Remains of the elaborate press, which archeologists said dates from the sixth or seventh century, are adorned with a geometric decoration and an inscription in mosaic that hasn't been deciphered, said Michael Cohen, director of the Israel Antiquities Authority excavation.
The press was destroyed in a fire in the 600s, Cohen said.
"A mighty conflagration occurred in the olive press in the seventh century CE," he told Israel National News. "Remains of the blaze, which are quite evident on the walls of the building, destroyed the structure and negated the installation's use."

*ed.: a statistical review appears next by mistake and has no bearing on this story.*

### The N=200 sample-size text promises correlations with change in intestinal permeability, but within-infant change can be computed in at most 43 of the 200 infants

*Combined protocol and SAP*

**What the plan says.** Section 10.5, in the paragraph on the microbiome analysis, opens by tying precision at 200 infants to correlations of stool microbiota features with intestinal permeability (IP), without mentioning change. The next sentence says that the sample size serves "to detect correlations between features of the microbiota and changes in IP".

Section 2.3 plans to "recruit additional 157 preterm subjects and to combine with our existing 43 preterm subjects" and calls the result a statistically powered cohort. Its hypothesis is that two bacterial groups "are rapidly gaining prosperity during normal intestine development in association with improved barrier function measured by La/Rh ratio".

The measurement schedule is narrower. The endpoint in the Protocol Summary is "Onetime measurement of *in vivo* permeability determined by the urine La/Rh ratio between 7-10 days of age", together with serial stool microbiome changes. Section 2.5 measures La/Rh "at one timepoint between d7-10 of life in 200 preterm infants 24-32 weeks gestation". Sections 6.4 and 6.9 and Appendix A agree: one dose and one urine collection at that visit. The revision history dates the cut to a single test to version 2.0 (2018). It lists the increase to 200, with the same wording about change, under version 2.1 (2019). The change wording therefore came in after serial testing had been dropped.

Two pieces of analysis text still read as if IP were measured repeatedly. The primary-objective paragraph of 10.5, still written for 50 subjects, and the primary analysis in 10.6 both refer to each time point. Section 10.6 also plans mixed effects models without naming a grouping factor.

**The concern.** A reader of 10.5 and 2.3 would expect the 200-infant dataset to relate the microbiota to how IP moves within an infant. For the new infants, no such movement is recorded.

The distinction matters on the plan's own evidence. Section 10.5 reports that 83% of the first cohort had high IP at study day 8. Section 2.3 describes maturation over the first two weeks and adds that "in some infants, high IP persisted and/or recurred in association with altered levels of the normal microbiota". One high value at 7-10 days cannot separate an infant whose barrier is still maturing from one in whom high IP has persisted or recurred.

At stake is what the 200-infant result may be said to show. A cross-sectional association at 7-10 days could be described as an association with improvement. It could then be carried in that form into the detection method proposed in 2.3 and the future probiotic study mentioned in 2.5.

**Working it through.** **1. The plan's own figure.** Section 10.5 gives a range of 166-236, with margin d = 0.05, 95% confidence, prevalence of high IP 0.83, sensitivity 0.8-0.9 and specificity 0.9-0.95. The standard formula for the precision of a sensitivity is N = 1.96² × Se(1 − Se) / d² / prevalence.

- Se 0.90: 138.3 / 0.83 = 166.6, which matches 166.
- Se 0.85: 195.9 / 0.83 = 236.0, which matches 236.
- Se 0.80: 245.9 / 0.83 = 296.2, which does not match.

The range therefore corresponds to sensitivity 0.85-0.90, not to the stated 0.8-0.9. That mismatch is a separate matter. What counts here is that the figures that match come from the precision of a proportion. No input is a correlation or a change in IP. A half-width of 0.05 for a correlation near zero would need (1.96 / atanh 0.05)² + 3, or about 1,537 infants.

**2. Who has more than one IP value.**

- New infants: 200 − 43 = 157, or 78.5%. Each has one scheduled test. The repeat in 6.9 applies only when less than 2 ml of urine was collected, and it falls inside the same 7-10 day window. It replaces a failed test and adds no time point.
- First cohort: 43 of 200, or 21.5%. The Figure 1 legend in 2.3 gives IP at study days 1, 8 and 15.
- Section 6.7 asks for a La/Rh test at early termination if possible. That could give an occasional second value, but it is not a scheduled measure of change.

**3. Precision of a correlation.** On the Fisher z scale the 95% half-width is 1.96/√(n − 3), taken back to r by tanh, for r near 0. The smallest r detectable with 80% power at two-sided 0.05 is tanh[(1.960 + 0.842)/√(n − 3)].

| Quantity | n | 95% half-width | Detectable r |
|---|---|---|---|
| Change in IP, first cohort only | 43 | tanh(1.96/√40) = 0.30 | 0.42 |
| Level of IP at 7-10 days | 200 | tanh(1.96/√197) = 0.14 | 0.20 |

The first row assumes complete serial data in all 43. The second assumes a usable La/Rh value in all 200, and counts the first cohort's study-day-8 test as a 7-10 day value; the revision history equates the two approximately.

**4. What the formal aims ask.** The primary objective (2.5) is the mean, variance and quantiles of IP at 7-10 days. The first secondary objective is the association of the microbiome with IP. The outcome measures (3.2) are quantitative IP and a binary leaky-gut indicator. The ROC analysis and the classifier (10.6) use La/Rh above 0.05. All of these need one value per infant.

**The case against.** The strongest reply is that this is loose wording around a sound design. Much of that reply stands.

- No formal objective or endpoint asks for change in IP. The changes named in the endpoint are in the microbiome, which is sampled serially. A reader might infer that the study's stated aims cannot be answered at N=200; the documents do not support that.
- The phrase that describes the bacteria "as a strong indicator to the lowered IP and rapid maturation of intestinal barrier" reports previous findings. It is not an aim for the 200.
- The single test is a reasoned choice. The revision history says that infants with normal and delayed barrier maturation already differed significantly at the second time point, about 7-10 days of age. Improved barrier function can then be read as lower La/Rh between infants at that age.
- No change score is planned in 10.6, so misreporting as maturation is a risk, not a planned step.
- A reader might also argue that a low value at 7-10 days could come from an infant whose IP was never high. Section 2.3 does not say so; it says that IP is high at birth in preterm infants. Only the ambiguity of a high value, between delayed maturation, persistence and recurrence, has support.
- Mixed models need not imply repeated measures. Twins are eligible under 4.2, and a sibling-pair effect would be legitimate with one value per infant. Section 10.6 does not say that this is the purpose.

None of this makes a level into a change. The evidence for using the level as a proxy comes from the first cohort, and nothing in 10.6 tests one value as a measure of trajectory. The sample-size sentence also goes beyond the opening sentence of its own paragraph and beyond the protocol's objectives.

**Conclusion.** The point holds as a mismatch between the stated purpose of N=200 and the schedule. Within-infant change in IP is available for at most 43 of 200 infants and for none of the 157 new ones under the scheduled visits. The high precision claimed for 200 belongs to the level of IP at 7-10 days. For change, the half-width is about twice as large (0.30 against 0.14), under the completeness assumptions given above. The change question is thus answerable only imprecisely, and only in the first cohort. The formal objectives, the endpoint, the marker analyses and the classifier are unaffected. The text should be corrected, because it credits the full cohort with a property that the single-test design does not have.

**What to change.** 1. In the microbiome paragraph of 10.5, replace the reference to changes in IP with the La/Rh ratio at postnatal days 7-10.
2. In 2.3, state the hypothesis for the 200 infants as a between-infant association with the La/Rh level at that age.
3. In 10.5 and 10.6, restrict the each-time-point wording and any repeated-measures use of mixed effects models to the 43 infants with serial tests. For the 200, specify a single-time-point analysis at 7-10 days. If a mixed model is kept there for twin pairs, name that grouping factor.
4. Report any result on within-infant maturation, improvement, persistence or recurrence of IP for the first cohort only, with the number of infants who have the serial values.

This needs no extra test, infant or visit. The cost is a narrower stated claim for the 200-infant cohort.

Based on other artifacts found nearby, the press -- which had a capacity of more than 5,000 gallons -- appears to have been situated in a monastery now in ruins, Cohen said.
The other artifacts include stem lamps, an imported plate with a figure carrying a child carved in its base and a bronze chain used to suspend a lamp, Israel National News reported.
The press' elaborate construction and the inscription's rare quality suggest the press wasn't built at the initiative of a local individual, he said.